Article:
By Tanya Silverman
Photo courtesy of Marco Pakoeningrat.
Feb 4, 2004 marks the day when the world’s largest social network officially started.
Where it all started–Mark Zuckerberg’s Harvard dormitory–is being referenced extensively throughout the news. ABC News, CBS News, and NBC News are among the numerous media outlets to highlight the influential social media platform’s simple beginnings.
Bloomberg BusinessWeek not only mentions the Harvard dormitory launch fact in the second sentence of its article, but also features its former tenant on the front cover of its weekly edition magazine. An attention-grabbing headline is edited on top of Mark Zuckerberg’s smiley portrait: “FACEBOOK HITS PUBERTY“.
The BusinessWeek staff seems quite proud of their finished glossy product; for online readers who care to learn about the cover’s production process, the staff put together a “Behind this week’s cover” page, displaying a pictographic outline of the step-by-step procedure. Readers can view the nixed Zuckerberg photos and experimental fonts used for “PUBERTY” over the tech icon, plus a copy-considering quote: “’Puberty.’ Not a word seen often on magazine covers. I wonder if there’s a reason for that.”
Whether or not 10 years of a social media platform’s existence merits a noteworthy milestone of adolescent cyber-development, other stories focus less on the pinnacle of “puberty” and more on noting the various historic landmarks for Facebook: incorporating high school students, introducing chat or ‘likes’, surpassing Myspace, launching locations, gaining one billion active users.
Certain reporters dug up the artifacts of Facebook’s past, for instance, the “Poke”, a vague user-to-user feature that Slate writer Forrest Wickman wrote an extensive article analyzing. For all intents and purposes, no one was ever really sure exactly what “poking” signified. Was it hitting on someone? Was it reaching out to people you’d lost contact with? Was it a way to casually say hi to close friends?
Facebook remains very cryptic about the bygone feature to this day: its staff declined to respond to Wickman’s recent request about its meaning, and supposedly, even Mark Zuckerberg still won’t elaborate on “poking”.
Another popular Slate article features primitive “thefacebook” pictures. The author embedded shots of 2005-era profile and group pages, images that appear quite pixilated and text-heavy compared to today’s stimulating link-laden, photo-clad timelines. While the Slate article about old Facebook has gained over 6,000 likes on today’s Facebook, the exact same screenshots its author uses are presented throughout many other ten-year commemoration stories, such as the first two clicks through an interactive Time Magazine guide that lets the user travel through an era’s worth of transforming Facebook interfaces.
Time also published an in-depth article on Feb 4, 2014, titled “Facebook Turns 10: What If It Had Never Been Invented?” The author navigates through his own speculations, interpreting Facebook’s effects on other social media platforms: Myspace would have eventually flopped regardless, Twitter would probably exist anyway, FriendFeed may have flourished, Google Plus wouldn’t be the same, and so on.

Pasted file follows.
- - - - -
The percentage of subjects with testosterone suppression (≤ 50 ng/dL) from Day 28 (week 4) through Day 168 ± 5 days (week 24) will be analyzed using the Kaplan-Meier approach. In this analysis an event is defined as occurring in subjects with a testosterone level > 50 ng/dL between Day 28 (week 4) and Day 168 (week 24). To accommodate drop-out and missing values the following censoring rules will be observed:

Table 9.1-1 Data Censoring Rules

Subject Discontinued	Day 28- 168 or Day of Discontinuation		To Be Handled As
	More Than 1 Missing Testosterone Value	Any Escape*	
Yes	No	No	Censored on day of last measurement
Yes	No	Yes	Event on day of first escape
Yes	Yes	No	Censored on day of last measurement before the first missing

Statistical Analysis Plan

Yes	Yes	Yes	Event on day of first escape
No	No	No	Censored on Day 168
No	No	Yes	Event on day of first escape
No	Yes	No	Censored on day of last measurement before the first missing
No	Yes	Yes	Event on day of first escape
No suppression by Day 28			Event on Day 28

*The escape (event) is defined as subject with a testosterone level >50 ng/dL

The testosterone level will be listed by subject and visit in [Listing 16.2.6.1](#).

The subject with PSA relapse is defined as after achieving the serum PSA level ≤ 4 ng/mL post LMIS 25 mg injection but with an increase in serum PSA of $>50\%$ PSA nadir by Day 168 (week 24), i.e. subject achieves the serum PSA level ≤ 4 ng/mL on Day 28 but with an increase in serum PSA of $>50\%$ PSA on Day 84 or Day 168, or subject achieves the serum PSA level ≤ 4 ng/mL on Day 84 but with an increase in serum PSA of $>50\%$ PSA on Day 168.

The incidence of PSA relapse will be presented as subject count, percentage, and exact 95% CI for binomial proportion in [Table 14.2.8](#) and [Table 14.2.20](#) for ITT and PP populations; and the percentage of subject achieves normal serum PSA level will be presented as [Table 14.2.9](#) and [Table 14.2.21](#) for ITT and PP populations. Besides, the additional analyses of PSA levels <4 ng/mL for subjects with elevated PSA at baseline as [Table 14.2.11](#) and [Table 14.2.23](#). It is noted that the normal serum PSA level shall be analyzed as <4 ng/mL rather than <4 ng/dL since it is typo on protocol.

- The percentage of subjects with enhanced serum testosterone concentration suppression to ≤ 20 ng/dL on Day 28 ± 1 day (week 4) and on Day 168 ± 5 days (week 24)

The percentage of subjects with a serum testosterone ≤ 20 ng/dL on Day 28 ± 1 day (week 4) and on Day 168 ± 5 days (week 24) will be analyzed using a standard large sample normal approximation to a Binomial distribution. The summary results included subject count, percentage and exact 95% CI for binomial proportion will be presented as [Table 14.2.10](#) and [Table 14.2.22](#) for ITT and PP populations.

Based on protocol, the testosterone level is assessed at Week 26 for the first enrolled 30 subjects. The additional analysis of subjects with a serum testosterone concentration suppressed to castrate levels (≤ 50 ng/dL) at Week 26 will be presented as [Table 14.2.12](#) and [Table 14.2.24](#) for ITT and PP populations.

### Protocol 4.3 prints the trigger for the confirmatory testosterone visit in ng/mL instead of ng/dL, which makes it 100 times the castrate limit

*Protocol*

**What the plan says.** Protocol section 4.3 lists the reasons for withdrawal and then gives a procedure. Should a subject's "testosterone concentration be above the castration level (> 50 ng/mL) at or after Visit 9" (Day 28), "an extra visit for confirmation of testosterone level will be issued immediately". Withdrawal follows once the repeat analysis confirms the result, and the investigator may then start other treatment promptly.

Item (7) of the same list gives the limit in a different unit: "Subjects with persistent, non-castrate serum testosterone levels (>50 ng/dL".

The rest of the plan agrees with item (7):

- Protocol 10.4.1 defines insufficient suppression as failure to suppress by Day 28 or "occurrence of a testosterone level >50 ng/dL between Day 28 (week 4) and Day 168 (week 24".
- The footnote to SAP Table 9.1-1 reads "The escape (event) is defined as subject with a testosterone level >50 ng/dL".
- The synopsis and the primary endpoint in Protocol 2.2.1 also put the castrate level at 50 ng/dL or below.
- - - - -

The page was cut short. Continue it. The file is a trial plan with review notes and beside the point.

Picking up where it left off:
People would have a different view of online privacy, he says, it weren’t for the see-all, show-all newsfeed component that alerts us of everyone’s online activities. In addition, he argues that if it weren’t for Facebook, the internet would not feel so universally connected.
Another individual who offered the public some speculative literature was Mark Zuckerberg himself, though he looks more to the future, rather than the past. In a memo he posted on Facebook this Feb 4, he announced how he’s even “more excited about the next ten years than the last.”
For as far as the web and Facebook have thus evolved since his college days, he predicts that in the next decade, much more of the world’s population will enjoy internet access, and that social networks (implicitly Facebook) will help people “answer questions and solve problems,” all while expanding the ability to capture and communicate experiences.
Though Zuckerberg (or whatever ghostwriting Facebook staff members put the statements together) focuses on positive aspects of his name-brand company’s prior and prospective existence, not everyone presents such an encouraging perspective about the future of Facebook.
Jane Wakefield’s BBC article begins with a title and brief of a bleaker demeanor: respectively, “Facebook turns 10 but are its days numbered?” and “The candles on Facebook’s 10th birthday cake will barely have been blown out before someone somewhere starts speculating on whether it will ever make 11.”
Wakefield’s article makes the ten-year mark sound more like Facebook is a decrepit geriatric than a youth entering puberty. She cites a Princeton survey that compares the social network to an “infectious disease” and concludes it will lose 80 percent of its users within 3 years. Teenagers are bored by it, and the fact that their parents use the platform to post embarrassing photos or messages all makes it increasingly unappealing to younger generations. She adds there is little analysis why people keep using it.
At least, for now, to appeal to those who have loyally managed matured accounts, Facebook is keeping people’s attention with their trending LookBack Movies, where users can view their very first, most liked, and randomly shared photographs as sentimental background music accompanies the retrospective digital experience.